We analyse how the virtual (reality) exhibition will evolve

Once they were companions in distress with their physical counterparts, exhibits in cyberspace came to the fore thanks to requests to stay at home. But are we and the necessary technologies ready for the revolution?

When COVID-19 forced the world to crash, almost everything moved (more) online. Group meetings, yoga classes, concerts. Unable to welcome visitors to their physical sites, industries in general had to rely on website visits. “We are in the middle of a new digital revolution, we dragged the kicks and screams of COVID-19 into a new reality,” writes Lenox Mhlanga for the Zimbabwean newspaper The Standard. “When innovations like virtual reality have been relegated to a new generation of digital nerds, traditional organizations are madly quick to adapt and catch up.”

virtual exhibition platform

Enter the explosion of virtual / online exhibitions. Some have gone so far as to call them virtual reality exhibits, even if what appears is nothing more than a clickable website, with no headsets in sight. This last aspect is understandable, given that few houses actually have a virtual reality headset. Despite technology becoming more accessible and reporting rapid industry growth, the consumer virtual reality hardware and software market size is projected to increase from $ 6.2 billion in 2019 to over $ 16. billion by 2022 (Statesman) – most likely to- Home use by gamers. According to TechJury, 70% of consumers who own a virtual reality headset have purchased a game with it. In an article for the New York Times, Kevin Roose predicted that virtual avoidance would be perfect for a pandemic, only to conclude that “outside of games, there’s not much you can do about a VR headset that you can’t do. more easily on another device. ” This is because the technology is still in its infancy or, as Space Popular’s Fredrik Hellberg describes it, “We are in the fax phase. It is still so simple, expensive, inaccessible. We will look back at this point later and think that it’s fun having to wear these big, clunky headphones. ”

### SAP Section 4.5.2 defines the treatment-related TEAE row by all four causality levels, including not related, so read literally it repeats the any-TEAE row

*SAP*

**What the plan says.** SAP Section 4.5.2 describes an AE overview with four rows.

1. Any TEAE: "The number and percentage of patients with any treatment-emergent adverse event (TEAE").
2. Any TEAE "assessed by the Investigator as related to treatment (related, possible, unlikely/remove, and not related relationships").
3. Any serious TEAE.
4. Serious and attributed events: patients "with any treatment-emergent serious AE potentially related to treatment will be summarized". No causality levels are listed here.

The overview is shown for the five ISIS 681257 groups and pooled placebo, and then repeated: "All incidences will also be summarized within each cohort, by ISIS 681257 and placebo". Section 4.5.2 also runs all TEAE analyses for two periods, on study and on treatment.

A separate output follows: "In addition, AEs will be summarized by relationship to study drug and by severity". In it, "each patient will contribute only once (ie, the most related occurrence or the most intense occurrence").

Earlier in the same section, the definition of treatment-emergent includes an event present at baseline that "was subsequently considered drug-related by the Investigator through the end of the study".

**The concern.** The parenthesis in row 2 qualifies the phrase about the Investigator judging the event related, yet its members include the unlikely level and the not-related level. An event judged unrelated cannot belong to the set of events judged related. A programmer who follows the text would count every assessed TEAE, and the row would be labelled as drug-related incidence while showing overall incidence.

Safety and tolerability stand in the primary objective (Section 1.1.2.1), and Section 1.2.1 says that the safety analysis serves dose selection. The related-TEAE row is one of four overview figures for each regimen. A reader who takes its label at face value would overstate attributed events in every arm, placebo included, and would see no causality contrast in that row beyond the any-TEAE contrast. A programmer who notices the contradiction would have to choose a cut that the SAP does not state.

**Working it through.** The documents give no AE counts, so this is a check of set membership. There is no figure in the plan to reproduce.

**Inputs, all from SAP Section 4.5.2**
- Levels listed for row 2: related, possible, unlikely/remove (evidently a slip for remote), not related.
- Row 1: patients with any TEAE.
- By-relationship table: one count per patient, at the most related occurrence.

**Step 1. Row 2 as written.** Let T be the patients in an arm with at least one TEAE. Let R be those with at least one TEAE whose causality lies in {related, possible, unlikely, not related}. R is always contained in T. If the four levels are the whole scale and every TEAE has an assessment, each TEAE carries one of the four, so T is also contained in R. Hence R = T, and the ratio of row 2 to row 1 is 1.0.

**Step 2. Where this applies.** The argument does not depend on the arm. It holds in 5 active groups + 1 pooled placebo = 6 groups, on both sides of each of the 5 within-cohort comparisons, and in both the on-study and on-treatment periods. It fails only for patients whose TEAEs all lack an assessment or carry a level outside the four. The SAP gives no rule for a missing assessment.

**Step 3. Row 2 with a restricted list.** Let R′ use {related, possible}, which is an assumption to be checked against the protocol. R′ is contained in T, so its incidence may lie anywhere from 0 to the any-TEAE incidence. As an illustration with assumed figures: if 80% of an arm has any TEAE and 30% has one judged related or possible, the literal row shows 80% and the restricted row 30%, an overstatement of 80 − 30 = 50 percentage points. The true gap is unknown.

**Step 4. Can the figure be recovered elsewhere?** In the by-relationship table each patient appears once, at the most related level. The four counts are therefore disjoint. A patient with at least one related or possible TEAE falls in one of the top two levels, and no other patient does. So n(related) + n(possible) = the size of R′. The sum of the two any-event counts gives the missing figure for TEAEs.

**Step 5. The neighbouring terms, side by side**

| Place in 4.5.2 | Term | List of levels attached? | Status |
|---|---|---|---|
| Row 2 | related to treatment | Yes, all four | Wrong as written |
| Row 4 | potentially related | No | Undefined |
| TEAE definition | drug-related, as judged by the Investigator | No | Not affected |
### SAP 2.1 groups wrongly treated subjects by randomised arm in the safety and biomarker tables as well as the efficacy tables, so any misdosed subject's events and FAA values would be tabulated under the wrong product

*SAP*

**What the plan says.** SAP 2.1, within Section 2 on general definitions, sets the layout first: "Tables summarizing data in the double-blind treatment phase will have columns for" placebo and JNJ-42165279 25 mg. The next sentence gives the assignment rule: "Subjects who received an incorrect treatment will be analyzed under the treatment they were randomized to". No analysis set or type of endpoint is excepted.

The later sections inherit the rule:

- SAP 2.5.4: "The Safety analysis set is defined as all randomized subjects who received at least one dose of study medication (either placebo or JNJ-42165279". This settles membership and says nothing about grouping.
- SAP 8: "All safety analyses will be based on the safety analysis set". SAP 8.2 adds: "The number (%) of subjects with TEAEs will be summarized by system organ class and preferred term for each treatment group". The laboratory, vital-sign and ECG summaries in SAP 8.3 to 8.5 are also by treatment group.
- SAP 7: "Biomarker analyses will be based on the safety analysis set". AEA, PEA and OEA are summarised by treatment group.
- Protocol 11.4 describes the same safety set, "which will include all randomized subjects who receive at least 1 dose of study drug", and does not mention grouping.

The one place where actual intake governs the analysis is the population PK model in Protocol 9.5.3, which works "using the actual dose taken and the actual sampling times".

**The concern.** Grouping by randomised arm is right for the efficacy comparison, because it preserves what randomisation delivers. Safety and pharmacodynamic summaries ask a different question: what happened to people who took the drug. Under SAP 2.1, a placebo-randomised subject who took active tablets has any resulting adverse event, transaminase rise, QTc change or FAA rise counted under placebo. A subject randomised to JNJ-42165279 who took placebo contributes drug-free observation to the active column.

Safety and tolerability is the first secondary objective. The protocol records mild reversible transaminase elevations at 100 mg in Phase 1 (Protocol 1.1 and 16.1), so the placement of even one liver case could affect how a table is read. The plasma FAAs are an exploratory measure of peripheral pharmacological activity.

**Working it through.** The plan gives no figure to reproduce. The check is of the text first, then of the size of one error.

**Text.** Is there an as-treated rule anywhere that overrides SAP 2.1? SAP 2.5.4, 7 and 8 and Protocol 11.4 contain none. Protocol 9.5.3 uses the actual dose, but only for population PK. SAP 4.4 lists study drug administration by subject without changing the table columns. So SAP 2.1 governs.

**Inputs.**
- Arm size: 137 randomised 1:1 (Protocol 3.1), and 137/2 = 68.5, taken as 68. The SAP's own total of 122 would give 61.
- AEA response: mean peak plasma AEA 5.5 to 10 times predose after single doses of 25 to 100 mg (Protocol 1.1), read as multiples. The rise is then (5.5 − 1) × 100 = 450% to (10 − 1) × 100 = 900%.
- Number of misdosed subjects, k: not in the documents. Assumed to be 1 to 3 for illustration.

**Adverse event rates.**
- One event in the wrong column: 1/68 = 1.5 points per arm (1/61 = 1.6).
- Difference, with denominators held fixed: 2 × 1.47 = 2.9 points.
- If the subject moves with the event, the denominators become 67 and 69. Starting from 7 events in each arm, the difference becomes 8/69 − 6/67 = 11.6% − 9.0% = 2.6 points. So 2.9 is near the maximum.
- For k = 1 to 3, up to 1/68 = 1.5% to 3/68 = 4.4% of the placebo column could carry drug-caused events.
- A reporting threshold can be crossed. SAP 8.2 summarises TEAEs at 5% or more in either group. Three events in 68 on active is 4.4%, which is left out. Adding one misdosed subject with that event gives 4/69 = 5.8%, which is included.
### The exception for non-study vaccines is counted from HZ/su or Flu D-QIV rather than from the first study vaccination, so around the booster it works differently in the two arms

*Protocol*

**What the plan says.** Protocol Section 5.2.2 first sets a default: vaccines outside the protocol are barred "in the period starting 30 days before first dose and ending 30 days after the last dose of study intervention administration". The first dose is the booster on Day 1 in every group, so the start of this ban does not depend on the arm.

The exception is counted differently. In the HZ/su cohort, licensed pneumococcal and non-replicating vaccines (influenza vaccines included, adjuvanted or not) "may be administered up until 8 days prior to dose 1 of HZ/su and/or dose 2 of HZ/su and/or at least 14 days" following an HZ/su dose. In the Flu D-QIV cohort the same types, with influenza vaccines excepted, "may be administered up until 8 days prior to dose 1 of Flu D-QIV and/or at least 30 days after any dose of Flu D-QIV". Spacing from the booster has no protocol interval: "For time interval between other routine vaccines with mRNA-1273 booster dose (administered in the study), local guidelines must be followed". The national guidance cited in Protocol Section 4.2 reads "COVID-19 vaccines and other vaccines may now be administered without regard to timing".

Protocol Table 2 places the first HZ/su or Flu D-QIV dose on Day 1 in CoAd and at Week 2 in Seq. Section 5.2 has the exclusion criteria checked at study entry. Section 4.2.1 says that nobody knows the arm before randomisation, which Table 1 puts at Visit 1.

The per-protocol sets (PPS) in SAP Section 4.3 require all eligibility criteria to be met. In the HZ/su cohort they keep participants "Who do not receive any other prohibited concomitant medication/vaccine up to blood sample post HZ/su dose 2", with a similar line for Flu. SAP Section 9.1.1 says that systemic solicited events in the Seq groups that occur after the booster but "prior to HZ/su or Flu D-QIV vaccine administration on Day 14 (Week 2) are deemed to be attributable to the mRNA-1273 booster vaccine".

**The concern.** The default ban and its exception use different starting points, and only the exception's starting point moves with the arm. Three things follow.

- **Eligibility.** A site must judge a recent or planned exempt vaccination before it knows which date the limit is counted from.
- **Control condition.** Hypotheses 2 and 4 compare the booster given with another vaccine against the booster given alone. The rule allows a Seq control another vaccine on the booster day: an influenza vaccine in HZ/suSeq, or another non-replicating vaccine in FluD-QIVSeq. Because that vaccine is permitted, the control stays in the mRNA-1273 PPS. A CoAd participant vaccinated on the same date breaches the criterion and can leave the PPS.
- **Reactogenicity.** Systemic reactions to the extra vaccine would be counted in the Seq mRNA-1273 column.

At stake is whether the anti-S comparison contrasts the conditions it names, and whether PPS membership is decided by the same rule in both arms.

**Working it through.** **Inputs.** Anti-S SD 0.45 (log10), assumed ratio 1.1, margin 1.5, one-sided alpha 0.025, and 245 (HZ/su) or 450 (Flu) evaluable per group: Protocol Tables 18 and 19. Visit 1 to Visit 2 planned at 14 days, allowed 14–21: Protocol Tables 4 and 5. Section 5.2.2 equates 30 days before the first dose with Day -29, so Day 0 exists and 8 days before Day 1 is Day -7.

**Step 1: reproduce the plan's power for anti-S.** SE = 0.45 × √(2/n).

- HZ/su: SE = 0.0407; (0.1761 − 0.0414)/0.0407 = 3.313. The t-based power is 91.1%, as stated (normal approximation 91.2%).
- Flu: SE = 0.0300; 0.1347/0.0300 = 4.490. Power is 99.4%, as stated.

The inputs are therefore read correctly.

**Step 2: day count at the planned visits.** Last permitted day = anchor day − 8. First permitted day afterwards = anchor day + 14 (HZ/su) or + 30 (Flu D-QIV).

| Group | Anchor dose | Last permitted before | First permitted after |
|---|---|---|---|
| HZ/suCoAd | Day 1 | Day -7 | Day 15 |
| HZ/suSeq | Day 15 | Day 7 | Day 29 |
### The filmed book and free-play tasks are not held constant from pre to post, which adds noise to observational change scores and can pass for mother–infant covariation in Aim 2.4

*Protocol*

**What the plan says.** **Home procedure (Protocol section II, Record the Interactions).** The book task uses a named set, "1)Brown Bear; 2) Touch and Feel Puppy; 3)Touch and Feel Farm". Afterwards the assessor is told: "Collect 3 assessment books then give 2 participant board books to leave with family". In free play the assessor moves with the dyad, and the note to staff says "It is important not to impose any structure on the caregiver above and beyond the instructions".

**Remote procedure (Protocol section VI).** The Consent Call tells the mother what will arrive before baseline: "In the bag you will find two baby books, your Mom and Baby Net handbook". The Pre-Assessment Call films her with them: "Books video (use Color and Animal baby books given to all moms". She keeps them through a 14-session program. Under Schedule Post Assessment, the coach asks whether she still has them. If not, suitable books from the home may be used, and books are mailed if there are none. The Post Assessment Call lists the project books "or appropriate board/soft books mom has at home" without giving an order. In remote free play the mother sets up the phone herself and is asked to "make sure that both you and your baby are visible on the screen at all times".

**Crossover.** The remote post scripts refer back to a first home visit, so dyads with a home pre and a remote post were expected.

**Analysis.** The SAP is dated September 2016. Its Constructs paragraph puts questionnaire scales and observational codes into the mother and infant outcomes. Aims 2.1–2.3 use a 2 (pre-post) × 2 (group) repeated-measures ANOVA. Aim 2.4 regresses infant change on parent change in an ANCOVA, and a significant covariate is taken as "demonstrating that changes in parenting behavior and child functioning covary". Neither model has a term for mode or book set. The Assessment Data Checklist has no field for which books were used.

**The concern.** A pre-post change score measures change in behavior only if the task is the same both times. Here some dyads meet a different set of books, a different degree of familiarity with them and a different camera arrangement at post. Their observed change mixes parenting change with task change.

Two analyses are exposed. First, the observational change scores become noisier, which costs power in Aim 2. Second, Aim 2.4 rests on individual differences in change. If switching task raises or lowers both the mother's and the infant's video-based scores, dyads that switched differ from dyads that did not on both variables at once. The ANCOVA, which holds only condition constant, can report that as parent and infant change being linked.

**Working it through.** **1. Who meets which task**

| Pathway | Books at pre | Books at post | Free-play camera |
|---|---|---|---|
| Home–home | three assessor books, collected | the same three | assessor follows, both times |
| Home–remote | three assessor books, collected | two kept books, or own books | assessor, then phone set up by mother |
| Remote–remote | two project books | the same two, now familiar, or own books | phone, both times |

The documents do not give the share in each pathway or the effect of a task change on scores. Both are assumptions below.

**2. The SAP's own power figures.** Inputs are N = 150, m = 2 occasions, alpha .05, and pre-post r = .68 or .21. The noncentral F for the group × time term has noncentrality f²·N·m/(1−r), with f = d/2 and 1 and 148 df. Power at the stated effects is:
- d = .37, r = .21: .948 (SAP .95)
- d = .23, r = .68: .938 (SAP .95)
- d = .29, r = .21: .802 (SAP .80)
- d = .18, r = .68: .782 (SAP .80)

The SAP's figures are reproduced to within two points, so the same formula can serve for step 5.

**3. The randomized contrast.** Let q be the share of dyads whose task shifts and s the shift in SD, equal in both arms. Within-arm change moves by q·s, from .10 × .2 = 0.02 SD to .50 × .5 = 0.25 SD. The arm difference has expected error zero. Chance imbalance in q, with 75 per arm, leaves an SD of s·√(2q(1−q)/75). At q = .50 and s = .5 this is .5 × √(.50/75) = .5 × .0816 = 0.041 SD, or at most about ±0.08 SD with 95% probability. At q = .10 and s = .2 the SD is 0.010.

Holding an exhibition in cyberspace isn’t exactly a new concept. The David Zwirner Gallery, for example, opened online galleries in 2017, the same year the online-only Universal Museum of Art launched. But, as has happened in other industries, retail, hospitality and offices are prime examples (see more on this in Box 135), the crisis has accelerated the adoption of existing ideas by both suppliers and consumers. The David Zwirner Gallery is proof of this, with David Zwirner Online seeing an increase in traffic during the block. Similarly, the Savina Museum of Contemporary Art in Seoul, which in 2012 became one of the first museums in South Korea to offer virtual reality exhibits, has seen the number of visitors to its digital offering almost multiply. by ten since the coronavirus outbreak.

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